Gordon Lightfoot's music has always been about more than just the man and his songs. Beginning in 1965, all of Lighfoot's performances and recordings included regular band members. The first two musicians to join him were guitarist Red Shea and bassist John Stockfish. Throughout the rest of the '60s and into the '70s, Shea and Stockfish each provided key elements to the Lightfoot sound. But who were they, and where did they come from?
Red Shea was born Laurice Milton Pouliot in Prince Albert, Saskatchewan. Red had a checkered past, having hopped freight trains and worked in a traveling carnival. He'd even done a stint in prison. Looking to break into show business, he ventured east with his brother Les, also a guitar player, in 1957. According to those who first met them in Toronto, they were known as the gas-guzzling Pouliot boys due to their habit of siphoning petrol to run their beat-up convertible around town.
But it wasn't long before things started looking up for the Pouliot brothers. Together with bassist Bill Gibbs, they formed the Red and Les Trio and started finding work in television, beginning with appearances on Country Hoedown. It was there, on the set of CBC's corny but wildly popular country music series, that Red first met Lightfoot, who was singing and dancing as a cast member of Hoedown's Singin' Swingin' Eight.
The Red and Les Trio began recording for Regency and Chateau, the label run by Art Snider. Shea recorded several sides for Chateau himself, among them the wild, twanging rock classic "Moon Boogie Twist." Coincidentally, Lightfoot's first recordings were also on Chateau, including his hit single "Remember Me (I'm the One)" and his Two Tones album Live at the Village Corner.
Both Shea and Lightfoot continued to get work on television, with Shea as a studio musician and Lightfoot a budding solo artist. In 1963, when CBC launched Music Hop--its answer to Dick Clark's American Bandstand--Shea became a member of the house band. With leader Norm Amadio on piano, the Rhythm Rockers included Don Thompson on tenor sax, Alex Lazaroff on drums, Shea on guitar and John Stockfish on bass.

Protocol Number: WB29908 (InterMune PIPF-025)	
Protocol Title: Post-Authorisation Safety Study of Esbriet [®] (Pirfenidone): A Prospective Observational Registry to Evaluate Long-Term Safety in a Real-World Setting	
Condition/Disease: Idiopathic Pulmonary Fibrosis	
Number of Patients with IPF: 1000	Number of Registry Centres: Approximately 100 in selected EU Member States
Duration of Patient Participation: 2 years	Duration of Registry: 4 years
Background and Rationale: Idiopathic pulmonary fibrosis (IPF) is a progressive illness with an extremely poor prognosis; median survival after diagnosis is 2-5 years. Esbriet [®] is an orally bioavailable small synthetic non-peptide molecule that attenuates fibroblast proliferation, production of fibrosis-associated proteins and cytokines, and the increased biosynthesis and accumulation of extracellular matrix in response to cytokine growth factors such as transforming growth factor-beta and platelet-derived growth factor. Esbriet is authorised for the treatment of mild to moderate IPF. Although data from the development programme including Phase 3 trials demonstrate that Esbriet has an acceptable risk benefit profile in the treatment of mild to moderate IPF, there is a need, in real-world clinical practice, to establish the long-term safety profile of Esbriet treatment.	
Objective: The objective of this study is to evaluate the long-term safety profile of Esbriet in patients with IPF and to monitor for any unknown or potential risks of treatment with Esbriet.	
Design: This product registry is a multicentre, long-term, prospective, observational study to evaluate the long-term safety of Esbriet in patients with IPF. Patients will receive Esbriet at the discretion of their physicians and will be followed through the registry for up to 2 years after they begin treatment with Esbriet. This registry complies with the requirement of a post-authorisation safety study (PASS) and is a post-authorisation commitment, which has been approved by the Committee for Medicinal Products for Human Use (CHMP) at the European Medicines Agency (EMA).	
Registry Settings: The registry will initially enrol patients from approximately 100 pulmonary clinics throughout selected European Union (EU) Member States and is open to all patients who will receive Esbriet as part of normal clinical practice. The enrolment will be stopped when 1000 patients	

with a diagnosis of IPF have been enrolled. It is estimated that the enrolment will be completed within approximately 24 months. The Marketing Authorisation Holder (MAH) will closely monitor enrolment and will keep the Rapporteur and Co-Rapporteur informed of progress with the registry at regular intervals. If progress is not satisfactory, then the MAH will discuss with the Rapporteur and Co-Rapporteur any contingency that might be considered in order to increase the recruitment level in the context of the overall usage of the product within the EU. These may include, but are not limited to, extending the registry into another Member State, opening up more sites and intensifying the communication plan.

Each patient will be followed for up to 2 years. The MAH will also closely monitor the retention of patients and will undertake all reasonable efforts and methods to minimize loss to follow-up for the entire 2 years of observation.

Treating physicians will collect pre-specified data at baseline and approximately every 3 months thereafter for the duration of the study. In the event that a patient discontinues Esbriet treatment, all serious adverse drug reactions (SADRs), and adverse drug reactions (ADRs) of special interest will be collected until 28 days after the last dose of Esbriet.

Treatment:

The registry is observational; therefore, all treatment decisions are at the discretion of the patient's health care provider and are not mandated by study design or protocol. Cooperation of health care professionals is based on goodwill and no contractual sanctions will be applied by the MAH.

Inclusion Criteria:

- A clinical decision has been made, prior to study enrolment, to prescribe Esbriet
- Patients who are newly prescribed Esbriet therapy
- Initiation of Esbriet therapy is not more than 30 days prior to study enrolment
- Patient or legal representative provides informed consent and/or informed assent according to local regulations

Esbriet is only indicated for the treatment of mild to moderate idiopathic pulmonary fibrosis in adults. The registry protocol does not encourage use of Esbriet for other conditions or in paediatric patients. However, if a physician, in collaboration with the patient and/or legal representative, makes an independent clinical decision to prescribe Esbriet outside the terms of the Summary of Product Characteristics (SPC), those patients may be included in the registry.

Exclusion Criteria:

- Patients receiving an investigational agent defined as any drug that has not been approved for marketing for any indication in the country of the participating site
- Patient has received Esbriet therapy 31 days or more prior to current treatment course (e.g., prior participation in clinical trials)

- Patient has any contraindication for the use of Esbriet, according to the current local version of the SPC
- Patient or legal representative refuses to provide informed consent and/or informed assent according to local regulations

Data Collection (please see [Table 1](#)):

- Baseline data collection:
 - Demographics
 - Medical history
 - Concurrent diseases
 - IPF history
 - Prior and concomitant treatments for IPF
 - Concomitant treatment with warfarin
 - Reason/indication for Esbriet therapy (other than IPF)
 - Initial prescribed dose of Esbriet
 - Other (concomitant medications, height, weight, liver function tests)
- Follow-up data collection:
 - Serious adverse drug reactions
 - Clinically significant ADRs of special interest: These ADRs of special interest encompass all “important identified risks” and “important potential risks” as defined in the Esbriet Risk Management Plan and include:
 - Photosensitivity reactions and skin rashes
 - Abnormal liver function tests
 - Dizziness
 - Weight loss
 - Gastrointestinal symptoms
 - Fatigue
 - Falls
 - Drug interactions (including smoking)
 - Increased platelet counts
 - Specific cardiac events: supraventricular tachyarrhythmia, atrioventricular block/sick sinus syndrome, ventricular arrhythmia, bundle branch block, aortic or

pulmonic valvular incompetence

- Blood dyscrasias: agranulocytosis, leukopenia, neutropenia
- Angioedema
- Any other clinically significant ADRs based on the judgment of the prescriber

The Rhythm Rockers backed Music Hop host (and future Jeopardy quiz master) Alex Trebek, the show's resident girl group, the Girlfriends, and all of its guests, including Lightfoot and other rising stars like Robbie Lane, Pat Hervey and Shirley Matthews.
When Lightfoot signed with folk music guru Albert Grossman (also Bob Dylan's manager), landed an album deal with United Artists and began earning significant royalties from other artists' recordings of his song, he had the financial means to hire good sidemen. He had no further to look than Shea and Stockfish, who left Music Hop and began touring with Lightfoot in 1965. They appeared with him all across Canada, from Toronto's Riverboat coffeehouse to Expo 67 in Montreal, and through the United States. On recordings, they can be heard on 1967's The Way I Feel as well as Did She Mention My Name and Back Here on Earth. One of Shea's most notable contributions during this time was his breathtaking solo on "Canadian Railroad Trilogy."
After 1970, Shea drifted in and out of Lightfoot's band, returning to compliment Terry Clements' guitar on stage and in the studio, before he became band leader for Tommy Hunter's TV show. Lightfoot brought Stockfish back to appear on his 1974 album and it's Stockfish's distinctive bass sound on the hit song "Sundown."
One of Canada's most influential guitarists, Shea died in 2008. Stockfish, who went on to work with Jim Croce and other artists, passed away in 2012. Both musicians left an indelible mark on the Lightfoot sound, creating signature sounds for Canada's biggest folk star. The Guess Who's Burton Cummings and Randy Bachman paid the pair the ultimate tribute by citing Red Shea and John Stockfish each by name in their song "Lightfoot," from the band's 1969 album Wheatfield Soul.